This book presents the framework for a new, comprehensive approach to cognitive science. The proposed paradigm, enaction, offers an alternative to cognitive science's classical, first-generation Computational Theory of Mind. _Enaction_, first articulated by Varela, Thompson, and Rosch in _The Embodied Mind_, breaks from CTM's formalisms of information processing and symbolic representations to view cognition as grounded in the sensorimotor dynamics of the interactions between a living organism and its environment. A living organism enacts the world it lives in; its embodied (...) action in the world constitutes its perception and thereby grounds its cognition. _Enaction_ offers a range of perspectives on this exciting new approach to embodied cognitive science. Some chapters offer manifestos for the enaction paradigm; others address specific areas of research, including artificial intelligence, developmental psychology, neuroscience, language, phenomenology, and culture and cognition. Three themes emerge as testimony to the originality and specificity of enaction as a paradigm: the relation between first-person lived experience and third-person natural science; the ambition to provide an encompassing framework applicable at levels from the cell to society; and the difficulties of reflexivity. Taken together, the chapters offer nothing less than the framework for a far-reaching renewal of cognitive science. Contributors: Renaud Barbaras, Didier Bottineau, Giovanna Colombetti, Diego Cosmelli, Hanne De Jaegher, Ezequiel A. Di Paolo. Andreas K. Engel, Olivier Gapenne, Véronique Havelange, Edwin Hutchins, Michel Le Van Quyen, Rafael E. Núñez, Marieke Rohde, Benny Shanon, Maxine Sheets-Johnstone, Adam Sheya, Linda B. Smith, John Stewart, Evan Thompson. (shrink)
Logical pluralism is the view that different logics are equally appropriate, or equally correct. Logical relativism is a pluralism according to which validity and logical consequence are relative to something. Stewart Shapiro explores various such views. He argues that the question of meaning shift is itself context-sensitive and interest-relative.
Stewart Shapiro's ambition in Vagueness in Context is to develop a comprehensive account of the meaning, function, and logic of vague terms in an idealized version of a natural language like English. It is a commonplace that the extensions of vague terms vary according to their context: a person can be tall with respect to male accountants and not tall (even short) with respect to professional basketball players. The key feature of Shapiro's account is that the extensions of vague (...) terms also vary in the course of conversations and that, in some cases, a competent speaker can go either way without sinning against the meaning of the words or the non-linguistic facts. As Shapiro sees it, vagueness is a linguistic phenomenon, due to the kinds of languages that humans speak; but vagueness is also due to the world we find ourselves in, as we try to communicate features of it to each other. (shrink)
It is, perhaps, a propitious time to discuss the economic rights of disabled persons. In recent years, the media in the United States have re-ported on such notable events as: students at the nation's only college for the deaf stage a successful protest campaign to have a deaf individual ap-pointed president of their institution; a book by a disabled British physicist on the origins of the universe becomes a best seller; a pitcher with only one arm has a successful rookie (...) season in major league baseball; a motion-picture actor wins an Oscar for his portrayal of a wheelchair-bound person, beating out another nominee playing another wheelchair-bound person; a cancer patient wins an Olympic gold medal in wrestling; a paralyzed mother trains her children to accept discipline by inserting their hands in her mouth to be gently bitten when punishment is due; and a paraplegic rock climber scales the sheer four-thousand-foot wall of Yosemite Valley's El Capitan. Most significantly, in 1990, the United States Congress passed an important bill – the Americans with Disabili-ties Act – extending to disabled people employment and access-related protections afforded to members of other disadvantaged groups by the Civil Rights Act of 1964. (shrink)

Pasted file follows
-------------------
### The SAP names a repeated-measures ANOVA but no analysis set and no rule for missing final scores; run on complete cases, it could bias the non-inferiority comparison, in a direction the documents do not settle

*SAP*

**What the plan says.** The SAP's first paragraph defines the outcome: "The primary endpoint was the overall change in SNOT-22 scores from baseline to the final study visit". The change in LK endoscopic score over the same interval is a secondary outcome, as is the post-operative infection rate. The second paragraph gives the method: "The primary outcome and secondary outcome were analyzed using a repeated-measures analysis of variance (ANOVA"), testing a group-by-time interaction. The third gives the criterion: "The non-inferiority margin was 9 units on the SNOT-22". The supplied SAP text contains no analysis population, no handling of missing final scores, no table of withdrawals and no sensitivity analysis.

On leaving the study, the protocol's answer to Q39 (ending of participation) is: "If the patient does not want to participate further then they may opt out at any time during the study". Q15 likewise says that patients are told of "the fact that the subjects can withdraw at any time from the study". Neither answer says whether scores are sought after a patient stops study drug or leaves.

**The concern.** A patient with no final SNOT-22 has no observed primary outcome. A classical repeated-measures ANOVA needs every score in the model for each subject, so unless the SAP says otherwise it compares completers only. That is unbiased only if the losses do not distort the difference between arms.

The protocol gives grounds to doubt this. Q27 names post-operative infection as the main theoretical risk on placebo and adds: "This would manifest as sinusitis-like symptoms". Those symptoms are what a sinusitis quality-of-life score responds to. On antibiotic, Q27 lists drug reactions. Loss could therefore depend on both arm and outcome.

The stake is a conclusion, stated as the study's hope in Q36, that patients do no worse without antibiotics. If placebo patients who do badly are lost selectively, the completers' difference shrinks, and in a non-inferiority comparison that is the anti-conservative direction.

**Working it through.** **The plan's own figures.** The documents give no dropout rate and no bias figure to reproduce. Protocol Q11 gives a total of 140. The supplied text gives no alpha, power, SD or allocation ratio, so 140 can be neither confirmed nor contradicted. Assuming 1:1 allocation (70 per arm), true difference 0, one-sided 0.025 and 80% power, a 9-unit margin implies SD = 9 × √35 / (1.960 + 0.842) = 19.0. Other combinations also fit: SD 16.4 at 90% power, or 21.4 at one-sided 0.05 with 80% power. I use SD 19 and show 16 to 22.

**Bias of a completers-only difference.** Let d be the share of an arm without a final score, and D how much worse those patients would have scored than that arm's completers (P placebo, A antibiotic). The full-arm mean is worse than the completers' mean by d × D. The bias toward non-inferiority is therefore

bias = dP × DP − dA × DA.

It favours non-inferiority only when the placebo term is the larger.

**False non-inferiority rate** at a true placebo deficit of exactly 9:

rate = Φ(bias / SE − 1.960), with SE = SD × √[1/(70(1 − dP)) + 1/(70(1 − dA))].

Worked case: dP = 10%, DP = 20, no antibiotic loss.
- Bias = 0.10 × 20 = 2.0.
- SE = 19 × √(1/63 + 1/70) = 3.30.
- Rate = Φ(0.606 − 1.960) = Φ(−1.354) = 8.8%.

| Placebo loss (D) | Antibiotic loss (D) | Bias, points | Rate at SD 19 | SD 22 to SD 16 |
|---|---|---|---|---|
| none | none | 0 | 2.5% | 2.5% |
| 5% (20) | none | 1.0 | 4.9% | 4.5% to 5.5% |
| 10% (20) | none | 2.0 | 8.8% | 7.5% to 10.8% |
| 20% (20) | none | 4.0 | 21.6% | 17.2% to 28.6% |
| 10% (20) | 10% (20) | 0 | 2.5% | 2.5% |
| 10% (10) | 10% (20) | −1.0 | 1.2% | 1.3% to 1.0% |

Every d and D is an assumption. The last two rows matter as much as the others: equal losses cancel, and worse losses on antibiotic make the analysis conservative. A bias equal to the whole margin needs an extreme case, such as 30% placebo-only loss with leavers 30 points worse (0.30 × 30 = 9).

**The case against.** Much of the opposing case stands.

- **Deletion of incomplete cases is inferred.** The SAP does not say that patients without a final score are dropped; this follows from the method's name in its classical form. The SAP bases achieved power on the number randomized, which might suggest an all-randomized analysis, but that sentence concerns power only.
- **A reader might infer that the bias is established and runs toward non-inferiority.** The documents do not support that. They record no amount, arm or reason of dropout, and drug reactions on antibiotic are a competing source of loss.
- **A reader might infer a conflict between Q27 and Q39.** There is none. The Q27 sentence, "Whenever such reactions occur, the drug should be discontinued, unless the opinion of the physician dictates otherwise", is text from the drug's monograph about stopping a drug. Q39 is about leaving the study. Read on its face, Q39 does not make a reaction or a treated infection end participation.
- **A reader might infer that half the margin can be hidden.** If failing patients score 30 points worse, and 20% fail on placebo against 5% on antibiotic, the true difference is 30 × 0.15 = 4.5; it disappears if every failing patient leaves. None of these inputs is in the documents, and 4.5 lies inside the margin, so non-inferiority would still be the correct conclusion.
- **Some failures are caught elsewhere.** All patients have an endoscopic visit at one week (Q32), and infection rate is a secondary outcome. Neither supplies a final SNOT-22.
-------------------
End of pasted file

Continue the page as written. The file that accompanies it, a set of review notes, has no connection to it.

The central contention of this book is that second-order logic has a central role to play in laying the foundations of mathematics. In order to develop the argument fully, the author presents a detailed description of higher-order logic, including a comprehensive discussion of its semantics. He goes on to demonstrate the prevalence of second-order concepts in mathematics and the extent to which mathematical ideas can be formulated in higher-order logic. He also shows how first-order languages are often insufficient to codify (...) many concepts in contemporary mathematics, and thus that both first- and higher-order logics are needed to fully reflect current work. Throughout, the emphasis is on discussing the associated philosophical and historical issues and the implications they have for foundational studies. For the most part, the author assumes little more than a familiarity with logic comparable to that provided in a beginning graduate course which includes the incompleteness of arithmetic and the Lowenheim-Skolem theorems. All those concerned with the foundations of mathematics will find this a thought-provoking discussion of some of the central issues in the field today. (shrink)